When the bell rings for lunch at Hebron High School, hundreds of students are set free to take care of business. Most educators would be terrified of this idea, but not HHS Principal Scot Finch and his team.
Instead of a structured 25-minute lunch, HHS students have an hour to eat, study and/or participate in a variety of staff-monitored clubs and activities - it’s called “Block Lunch.”
The hour is divided into two 30-minute blocks of time during which tutorials are held and clubs meet.
HHS administrators learned about the concept by visiting other Lewisville ISD campuses who utilize Block Lunch, including Lewisville High School. The HHS team headed to the campuses to see for themselves how it worked, as well as learn from fellow LISD students, staff and administrators.
“Block Lunch has been a great way for our students to get more plugged in,” Assistant Principal Jacob Garlinger stated. “From the tutoring sessions offered to the opportunities to be a part of just about any club on campus, it’s worked well in giving students more choice in their school day and opportunities to be successful.”
HHS’ Building Leadership Team originally wanted to be able to better serve those students who struggle to get to school early or stay after school for tutoring and clubs.
After visiting other campuses in April and May 2014, seeing how Block Lunch benefitted all students – and hearing the positive words those campuses had to say – HHS decided to start putting a plan together for Block Lunch.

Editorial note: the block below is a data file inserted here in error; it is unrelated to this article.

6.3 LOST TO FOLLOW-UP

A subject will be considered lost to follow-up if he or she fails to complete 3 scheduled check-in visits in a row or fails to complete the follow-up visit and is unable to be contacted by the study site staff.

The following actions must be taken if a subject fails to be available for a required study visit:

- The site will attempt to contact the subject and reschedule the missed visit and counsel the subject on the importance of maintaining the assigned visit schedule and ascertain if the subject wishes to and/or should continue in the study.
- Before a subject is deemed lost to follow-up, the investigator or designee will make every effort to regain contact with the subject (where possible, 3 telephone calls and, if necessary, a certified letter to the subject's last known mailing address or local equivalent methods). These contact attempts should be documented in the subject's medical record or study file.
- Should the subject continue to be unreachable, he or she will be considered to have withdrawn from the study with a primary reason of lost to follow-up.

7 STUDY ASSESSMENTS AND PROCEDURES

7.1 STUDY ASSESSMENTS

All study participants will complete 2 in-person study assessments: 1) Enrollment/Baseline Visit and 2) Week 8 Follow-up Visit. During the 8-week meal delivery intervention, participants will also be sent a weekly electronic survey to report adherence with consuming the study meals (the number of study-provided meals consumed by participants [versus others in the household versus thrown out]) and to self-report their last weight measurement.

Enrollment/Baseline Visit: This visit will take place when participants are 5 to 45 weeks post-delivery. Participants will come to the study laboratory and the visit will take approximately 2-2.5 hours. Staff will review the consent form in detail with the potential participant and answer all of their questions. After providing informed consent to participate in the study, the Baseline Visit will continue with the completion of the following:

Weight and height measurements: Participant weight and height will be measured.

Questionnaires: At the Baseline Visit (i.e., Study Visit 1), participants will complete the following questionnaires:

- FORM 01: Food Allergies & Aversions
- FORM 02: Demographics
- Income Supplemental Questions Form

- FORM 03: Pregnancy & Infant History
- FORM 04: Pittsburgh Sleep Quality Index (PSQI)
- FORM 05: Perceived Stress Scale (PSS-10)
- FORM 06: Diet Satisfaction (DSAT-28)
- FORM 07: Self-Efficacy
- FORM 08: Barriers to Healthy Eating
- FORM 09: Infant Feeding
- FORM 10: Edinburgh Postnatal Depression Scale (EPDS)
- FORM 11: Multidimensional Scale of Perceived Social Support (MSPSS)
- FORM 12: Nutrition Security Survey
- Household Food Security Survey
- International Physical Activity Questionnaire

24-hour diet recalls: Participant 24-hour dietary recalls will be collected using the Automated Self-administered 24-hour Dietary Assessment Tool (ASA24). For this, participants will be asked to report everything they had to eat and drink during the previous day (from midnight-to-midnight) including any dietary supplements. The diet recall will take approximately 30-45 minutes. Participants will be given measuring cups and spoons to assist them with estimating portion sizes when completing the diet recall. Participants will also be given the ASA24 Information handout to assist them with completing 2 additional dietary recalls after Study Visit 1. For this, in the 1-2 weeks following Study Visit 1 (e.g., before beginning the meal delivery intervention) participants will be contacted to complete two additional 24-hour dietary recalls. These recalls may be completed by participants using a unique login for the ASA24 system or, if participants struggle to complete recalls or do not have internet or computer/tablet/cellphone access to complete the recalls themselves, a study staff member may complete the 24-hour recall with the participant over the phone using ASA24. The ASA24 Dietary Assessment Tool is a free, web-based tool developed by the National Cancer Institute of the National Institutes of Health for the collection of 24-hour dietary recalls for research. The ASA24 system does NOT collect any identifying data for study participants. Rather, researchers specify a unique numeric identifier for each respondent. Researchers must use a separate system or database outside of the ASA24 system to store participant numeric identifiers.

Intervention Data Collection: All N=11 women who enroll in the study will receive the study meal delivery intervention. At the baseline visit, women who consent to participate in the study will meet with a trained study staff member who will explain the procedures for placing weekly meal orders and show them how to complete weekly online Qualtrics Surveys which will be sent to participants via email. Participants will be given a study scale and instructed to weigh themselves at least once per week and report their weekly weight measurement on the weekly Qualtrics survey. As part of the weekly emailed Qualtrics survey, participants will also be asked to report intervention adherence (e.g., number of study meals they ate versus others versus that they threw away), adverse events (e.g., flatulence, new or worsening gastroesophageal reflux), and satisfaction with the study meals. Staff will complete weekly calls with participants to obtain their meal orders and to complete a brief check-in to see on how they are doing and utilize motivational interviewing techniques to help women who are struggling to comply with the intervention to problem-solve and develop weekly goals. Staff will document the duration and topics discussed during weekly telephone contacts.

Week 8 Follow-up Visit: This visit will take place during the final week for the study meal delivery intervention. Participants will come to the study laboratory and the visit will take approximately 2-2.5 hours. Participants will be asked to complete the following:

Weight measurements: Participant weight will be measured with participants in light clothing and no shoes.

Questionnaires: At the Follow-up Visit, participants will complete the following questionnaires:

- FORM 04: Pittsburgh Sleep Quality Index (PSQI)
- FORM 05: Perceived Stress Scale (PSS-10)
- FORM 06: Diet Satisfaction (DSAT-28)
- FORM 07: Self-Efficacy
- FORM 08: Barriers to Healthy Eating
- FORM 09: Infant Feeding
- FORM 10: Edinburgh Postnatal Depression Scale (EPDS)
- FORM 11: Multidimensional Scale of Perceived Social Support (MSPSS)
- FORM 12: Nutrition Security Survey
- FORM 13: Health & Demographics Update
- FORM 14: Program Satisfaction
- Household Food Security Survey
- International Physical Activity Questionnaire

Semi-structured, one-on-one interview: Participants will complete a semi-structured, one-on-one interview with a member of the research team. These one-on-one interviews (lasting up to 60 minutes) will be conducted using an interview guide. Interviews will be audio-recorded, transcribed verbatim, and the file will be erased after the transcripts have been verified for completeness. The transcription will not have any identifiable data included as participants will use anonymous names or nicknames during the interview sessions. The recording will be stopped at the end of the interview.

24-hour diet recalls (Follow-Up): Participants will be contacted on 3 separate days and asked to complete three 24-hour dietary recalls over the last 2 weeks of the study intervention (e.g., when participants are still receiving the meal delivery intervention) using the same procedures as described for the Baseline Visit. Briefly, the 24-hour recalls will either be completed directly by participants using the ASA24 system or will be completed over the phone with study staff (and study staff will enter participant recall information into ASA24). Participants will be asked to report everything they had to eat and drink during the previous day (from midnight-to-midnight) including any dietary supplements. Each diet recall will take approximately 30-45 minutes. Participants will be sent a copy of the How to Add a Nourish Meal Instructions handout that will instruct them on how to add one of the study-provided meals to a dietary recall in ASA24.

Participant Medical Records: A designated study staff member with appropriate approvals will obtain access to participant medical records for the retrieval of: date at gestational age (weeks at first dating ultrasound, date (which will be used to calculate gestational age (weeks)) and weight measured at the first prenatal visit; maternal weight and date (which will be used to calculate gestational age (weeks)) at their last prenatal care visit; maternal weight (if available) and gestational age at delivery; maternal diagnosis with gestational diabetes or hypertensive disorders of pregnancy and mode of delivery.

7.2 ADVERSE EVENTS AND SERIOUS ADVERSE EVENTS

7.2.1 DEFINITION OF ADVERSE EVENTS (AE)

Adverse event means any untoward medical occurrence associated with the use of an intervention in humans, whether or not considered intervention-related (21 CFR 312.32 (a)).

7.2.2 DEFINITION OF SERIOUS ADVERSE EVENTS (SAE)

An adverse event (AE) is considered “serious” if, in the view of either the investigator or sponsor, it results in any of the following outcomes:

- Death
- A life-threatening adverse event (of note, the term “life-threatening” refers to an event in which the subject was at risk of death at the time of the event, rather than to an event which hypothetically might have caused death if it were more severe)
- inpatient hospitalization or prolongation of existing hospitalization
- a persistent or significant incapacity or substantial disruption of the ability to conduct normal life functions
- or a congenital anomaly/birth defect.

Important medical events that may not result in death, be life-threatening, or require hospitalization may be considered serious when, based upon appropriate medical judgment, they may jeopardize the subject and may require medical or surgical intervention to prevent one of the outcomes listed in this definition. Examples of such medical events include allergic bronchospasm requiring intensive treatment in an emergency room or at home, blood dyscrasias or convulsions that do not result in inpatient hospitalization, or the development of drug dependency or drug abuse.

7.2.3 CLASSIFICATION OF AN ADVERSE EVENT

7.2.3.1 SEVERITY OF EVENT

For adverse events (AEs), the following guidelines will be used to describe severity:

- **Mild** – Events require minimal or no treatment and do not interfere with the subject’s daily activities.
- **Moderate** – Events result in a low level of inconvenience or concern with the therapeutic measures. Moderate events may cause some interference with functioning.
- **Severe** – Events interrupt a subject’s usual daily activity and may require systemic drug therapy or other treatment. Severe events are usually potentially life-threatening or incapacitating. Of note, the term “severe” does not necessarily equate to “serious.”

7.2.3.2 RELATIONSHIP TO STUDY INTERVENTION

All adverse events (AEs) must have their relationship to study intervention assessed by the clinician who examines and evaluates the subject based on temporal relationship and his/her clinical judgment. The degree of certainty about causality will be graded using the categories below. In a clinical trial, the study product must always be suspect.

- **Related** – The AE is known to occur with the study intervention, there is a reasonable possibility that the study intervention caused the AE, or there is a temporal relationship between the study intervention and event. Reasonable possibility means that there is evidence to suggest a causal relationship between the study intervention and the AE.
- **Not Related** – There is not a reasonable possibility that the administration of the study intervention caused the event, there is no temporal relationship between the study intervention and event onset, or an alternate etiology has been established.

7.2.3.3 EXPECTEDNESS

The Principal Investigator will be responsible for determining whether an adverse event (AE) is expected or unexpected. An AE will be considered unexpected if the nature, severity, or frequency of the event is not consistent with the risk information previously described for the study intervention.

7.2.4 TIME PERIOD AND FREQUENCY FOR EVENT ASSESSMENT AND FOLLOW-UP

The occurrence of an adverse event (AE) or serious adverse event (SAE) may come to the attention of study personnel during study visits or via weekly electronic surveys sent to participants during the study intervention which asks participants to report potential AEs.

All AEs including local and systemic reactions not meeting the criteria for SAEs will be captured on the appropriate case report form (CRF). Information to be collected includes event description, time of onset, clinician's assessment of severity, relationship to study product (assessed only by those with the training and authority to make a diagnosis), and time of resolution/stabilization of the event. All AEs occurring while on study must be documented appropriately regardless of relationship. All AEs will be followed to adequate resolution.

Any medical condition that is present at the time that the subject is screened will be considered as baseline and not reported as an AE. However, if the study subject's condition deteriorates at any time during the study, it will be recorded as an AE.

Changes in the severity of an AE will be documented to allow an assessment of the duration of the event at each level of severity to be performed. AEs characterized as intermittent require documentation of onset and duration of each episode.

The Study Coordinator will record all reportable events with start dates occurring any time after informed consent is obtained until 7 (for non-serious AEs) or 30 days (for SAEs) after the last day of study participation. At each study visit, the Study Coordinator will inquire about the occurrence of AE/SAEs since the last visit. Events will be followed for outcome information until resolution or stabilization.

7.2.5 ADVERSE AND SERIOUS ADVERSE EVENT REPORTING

“Block Lunch is helpful to allow our students more opportunities to get involved in co-curricular organizations and clubs they normally wouldn’t have the opportunity to take part in since the majority is done during the school day now,” HHS Assistant Principal Dedrick Buckels stated. “Just the fact that they’re able to focus on doing as much homework and activities they would normally do after school – they can knock out so much of it during the day now – and it gives them the opportunity to have more R&R when they get home.”
In addition to their lunch time, students can attend study hall in the library, tutoring with teachers and participate in dozens of clubs and activities offered. From chess club to math tutorials to reading in the hallways and most interests in between, Block Lunch is engaging students and connecting them to the school more than ever.
“I like Block Lunch because on the days we have tests, we can go to the teacher we need to talk to for tutorials,” 11th grader Ashley Bates stated.
Other students agree.
“I can do my homework now instead of after school,” student Alex Vanderheyden stated. “I have volleyball after school, so it is helpful for me to do it now so I have time after school for volleyball and to rest at home.”
Teachers have noticed a difference, too.
“My AP Physics students had a test last Friday, and I had duty in the Cafeteria Annex,” Physics teacher Bill Kuhn stated. “So I held a tutoring session on Thursday for my students there to help them out. I have seen so much more access and more students come to tutorials with Block Lunch.”
See more photos on HHS’ Facebook here.